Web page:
Top 10 Batman Characters

Photo Credit:

Today is the 75th anniversary of Detective Comics #27, the debut of Batman. The seven and a half decade legacy is still growing. Batman and his supporting cast currently have more titles on the shelves than any other DC superhero. In the fall, Fox will premiere Gotham, a new series chronicling the origin of many classic characters. Rocksteady will release Batman: Arkham Knight for the PS4 and Xbox One in October. Ben Affleck will have a prominent role as Batman in the upcoming Man of Steel sequel. Batman isn’t going anywhere and with good reason. To celebrate the past 75 years, here are the ten best characters to come out of the Batman universe.


Photo Credit: Barbara Gordon a.k.a. Batgirl/Oracle-

Daughter of Commissioner Gordon and the first Batgirl, Barbara is perhaps the most committed member of the Batman Family. When the Joker paralyzes her, she doesn’t completely give up, providing assistance from the cave as Oracle. Barbara is a more lighthearted hero than the rest of the team, lending a larger sense of fun to the overall universe. (First appearance: Detective Comics #359 1967)


Photo Credit: Harvey Dent a.k.a. Two-Face-

One of Batman’s most tragic enemies, Two-Face embodies Gotham City’s ability to corrupt its white knights, turning them into the very thing that makes the city so dangerous. As Gotham’s District Attorney, Dent had a chance to clean up the streets alongside Batman and Gordon. After his scarring, Batman consistently tries to pull the good out of him once again. Bruce’s mission will never be complete if Harvey Dent is still a criminal. (First appearance: Detective Comics #66 1942)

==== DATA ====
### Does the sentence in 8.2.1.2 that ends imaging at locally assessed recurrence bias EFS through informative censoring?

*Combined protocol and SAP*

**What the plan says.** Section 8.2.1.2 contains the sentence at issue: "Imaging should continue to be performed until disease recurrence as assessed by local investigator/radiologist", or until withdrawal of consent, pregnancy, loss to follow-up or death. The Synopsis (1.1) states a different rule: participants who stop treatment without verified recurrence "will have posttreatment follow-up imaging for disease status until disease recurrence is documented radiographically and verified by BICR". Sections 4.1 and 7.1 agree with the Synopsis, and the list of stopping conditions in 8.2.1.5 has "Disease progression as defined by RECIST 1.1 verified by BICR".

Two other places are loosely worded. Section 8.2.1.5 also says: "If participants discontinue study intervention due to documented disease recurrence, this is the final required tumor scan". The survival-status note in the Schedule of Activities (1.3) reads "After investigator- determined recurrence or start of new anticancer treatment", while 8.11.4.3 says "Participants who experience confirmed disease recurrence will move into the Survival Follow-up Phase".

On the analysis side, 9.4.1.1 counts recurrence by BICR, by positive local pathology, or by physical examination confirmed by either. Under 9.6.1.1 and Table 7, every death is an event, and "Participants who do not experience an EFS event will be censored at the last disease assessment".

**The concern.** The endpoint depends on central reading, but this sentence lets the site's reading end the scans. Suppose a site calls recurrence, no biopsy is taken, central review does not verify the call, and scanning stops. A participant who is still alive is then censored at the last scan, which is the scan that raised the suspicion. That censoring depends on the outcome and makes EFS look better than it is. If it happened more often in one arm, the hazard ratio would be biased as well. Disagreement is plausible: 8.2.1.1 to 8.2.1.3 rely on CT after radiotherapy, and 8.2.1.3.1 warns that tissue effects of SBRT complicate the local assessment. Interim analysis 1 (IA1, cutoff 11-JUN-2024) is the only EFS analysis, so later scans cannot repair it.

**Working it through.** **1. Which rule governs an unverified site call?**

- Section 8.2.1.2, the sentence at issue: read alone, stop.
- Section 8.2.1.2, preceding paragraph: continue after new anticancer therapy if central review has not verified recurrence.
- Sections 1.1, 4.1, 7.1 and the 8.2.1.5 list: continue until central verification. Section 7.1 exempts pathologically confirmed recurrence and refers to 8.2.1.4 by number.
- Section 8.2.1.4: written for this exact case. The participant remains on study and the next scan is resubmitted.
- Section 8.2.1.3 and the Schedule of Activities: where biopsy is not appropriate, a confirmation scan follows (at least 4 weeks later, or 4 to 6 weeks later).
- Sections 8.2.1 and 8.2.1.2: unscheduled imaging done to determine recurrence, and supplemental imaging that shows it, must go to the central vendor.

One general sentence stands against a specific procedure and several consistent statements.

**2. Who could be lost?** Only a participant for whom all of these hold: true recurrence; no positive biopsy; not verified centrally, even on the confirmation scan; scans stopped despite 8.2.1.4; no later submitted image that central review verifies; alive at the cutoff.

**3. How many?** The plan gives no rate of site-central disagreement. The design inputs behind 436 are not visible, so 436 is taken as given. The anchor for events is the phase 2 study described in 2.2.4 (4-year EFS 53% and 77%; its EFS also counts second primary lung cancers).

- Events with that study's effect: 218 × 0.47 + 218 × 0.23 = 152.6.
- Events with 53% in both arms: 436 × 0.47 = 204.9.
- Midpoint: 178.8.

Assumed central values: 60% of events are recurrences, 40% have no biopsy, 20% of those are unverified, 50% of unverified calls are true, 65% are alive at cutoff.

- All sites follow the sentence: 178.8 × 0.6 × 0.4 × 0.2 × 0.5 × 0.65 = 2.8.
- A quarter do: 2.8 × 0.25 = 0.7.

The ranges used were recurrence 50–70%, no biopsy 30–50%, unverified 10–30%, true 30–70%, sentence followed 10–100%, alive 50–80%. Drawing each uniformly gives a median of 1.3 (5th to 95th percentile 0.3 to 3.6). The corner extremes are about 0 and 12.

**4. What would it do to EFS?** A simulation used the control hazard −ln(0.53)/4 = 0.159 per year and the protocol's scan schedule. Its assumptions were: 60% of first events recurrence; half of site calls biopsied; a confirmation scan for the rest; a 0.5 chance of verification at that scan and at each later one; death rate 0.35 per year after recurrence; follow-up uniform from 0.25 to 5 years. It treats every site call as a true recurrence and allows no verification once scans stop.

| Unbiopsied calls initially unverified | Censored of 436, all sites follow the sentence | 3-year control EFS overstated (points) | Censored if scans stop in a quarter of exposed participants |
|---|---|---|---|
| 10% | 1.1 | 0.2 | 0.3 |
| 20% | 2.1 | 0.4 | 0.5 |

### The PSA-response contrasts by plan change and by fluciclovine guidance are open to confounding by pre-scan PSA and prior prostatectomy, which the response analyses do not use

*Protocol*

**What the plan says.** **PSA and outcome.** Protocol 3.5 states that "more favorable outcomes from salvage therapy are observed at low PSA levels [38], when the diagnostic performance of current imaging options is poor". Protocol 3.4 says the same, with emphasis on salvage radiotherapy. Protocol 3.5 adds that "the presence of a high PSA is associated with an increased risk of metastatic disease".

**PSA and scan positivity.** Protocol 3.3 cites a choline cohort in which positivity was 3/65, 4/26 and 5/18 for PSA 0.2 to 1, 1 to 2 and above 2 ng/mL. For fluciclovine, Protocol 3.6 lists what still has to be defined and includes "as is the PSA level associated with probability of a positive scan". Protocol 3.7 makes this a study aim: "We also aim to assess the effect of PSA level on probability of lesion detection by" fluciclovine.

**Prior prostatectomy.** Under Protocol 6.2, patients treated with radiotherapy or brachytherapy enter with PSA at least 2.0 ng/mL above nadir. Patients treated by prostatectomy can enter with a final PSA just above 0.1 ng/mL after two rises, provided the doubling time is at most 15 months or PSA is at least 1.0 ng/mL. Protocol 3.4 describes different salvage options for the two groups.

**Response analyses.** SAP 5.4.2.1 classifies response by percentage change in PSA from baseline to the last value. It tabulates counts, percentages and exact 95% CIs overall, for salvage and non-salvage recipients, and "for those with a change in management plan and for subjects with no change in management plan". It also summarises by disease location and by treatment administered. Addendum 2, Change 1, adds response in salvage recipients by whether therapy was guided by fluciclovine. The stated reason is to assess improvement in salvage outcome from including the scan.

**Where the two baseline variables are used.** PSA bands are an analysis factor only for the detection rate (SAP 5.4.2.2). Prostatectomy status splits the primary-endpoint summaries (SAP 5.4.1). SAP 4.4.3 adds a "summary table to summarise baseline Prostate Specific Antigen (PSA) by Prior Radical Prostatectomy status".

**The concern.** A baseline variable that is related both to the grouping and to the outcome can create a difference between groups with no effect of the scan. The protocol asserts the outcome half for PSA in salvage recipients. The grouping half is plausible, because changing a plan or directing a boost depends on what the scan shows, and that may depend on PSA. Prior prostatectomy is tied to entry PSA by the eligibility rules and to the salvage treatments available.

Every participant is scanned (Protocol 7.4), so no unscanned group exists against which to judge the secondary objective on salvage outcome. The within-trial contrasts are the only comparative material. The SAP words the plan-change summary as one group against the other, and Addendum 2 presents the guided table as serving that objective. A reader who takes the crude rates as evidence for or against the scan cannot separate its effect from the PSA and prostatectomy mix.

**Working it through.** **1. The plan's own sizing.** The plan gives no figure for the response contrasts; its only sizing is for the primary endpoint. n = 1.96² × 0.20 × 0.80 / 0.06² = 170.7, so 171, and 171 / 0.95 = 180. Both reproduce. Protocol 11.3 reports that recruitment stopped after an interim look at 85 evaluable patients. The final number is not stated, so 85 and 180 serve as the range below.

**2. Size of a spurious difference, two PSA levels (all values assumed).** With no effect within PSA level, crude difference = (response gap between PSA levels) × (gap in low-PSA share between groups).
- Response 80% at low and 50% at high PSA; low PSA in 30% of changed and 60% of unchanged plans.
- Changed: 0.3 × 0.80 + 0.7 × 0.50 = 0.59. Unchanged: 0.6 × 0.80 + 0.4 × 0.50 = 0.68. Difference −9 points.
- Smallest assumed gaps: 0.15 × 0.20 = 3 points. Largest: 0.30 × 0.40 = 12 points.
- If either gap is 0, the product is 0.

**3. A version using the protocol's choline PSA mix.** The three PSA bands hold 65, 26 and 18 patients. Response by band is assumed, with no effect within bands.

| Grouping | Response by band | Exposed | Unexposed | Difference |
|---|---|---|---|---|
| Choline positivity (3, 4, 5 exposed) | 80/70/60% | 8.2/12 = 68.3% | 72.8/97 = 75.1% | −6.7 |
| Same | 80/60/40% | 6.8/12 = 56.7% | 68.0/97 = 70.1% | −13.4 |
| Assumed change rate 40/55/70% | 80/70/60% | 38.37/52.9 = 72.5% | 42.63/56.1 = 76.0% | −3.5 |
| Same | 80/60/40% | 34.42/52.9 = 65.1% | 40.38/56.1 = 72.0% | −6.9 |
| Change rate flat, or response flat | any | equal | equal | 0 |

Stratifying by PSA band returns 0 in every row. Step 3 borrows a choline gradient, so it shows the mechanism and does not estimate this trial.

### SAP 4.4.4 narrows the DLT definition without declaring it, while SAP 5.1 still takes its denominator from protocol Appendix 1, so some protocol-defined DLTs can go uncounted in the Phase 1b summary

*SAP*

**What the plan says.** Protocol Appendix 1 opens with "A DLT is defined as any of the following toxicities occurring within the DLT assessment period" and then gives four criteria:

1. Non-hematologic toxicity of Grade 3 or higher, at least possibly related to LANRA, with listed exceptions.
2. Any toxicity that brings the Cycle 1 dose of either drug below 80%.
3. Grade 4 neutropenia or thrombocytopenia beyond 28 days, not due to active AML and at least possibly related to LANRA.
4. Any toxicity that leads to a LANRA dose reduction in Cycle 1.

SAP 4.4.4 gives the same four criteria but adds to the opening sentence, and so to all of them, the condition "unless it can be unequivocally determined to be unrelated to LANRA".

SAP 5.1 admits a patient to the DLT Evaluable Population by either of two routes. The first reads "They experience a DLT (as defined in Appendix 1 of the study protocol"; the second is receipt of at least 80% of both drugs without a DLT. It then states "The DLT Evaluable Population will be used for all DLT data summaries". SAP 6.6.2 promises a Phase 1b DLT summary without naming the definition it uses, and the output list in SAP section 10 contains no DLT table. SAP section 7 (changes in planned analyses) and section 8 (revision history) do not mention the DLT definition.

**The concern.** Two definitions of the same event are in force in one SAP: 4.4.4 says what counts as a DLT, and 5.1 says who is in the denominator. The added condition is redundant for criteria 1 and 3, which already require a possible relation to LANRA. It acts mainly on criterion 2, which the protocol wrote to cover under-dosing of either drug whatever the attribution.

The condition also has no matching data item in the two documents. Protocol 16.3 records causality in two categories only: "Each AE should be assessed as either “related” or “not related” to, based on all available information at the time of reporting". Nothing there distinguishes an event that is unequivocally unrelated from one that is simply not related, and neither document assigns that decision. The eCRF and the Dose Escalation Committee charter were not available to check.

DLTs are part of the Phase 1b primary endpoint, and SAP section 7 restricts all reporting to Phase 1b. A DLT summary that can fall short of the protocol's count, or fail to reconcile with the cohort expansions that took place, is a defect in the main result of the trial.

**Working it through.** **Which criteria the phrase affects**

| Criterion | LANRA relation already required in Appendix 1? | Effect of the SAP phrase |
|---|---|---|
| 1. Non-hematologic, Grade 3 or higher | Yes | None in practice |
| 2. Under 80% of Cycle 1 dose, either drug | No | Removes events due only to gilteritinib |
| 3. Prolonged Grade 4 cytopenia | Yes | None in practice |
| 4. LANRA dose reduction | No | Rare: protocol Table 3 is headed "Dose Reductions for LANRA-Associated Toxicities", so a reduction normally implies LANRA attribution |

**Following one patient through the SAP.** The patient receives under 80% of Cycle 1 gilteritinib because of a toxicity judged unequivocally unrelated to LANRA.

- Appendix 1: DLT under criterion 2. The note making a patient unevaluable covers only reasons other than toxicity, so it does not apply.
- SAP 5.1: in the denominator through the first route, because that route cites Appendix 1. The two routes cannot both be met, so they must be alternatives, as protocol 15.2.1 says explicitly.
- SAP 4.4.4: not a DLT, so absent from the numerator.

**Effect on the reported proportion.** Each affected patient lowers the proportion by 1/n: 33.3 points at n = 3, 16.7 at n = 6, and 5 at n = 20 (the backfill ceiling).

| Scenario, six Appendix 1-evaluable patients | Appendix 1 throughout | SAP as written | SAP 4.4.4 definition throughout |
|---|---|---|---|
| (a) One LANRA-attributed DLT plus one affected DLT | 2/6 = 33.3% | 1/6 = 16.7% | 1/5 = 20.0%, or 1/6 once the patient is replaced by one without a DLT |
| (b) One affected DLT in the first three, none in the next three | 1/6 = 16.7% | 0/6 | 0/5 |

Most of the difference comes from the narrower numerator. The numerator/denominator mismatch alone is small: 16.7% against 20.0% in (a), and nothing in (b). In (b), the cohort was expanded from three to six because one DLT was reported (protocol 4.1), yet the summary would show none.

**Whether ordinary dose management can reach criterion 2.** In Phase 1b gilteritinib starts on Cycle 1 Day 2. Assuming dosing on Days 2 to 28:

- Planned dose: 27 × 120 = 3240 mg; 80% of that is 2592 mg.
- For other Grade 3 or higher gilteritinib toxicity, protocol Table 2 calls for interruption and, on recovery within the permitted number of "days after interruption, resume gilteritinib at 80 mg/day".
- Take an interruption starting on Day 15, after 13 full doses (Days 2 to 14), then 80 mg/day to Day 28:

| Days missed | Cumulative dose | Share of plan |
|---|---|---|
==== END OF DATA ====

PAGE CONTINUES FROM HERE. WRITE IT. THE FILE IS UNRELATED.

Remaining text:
Photo Credit: Commissioner James Gordon-

It’s incredibly important that not all of Batman’s allies have capes and masks. Following the law, Gordon’s alliance with Batman is initially rocky, Gordon essentially using the vigilante as a last resort thanks to his corrupt colleagues. But their friendship has become a foundation for the universe, Gordon keeping the Batman in check, never allowing him to cross the line from hero to villain. (First appearance: Detective Comics #27 1939)


Photo Credit: Harleen Quinzel a.k.a. Harley Quinn-

Tonally, Harley shouldn’t work as a character. Created on Batman: The Animated Series as Joker’s sidekick, Harley provides comic relief with her loving obsession with Mistah Jay. But being the Joker’s lover leads to a life filled with tragedy. But her persistence and joyful outlook is unique among supervillains everywhere. Probably the easiest villain to root for in all of comics, Harley has potential for just about every kind of Batman story. (First appearance: Batman: The Animated Series “Joker’s Favor” Season 1 Episode 22 1992)


Photo Credit: Ra’s al Ghul-

Batman’s quest to save Gotham doesn’t always mean his villains are away from the failing city. The Dark Knight does most of his globe-trotting when dealing with Ra’s al Ghul, the leader of the League of Assassins. What’s great about Batman’s relationship to Ra’s is that only one rule separates the two. If Batman were a killer, he’d essentially be on the same mission as Ra’s. (First appearance Batman #232 1971)


Photo Credit: Alfred Pennyworth-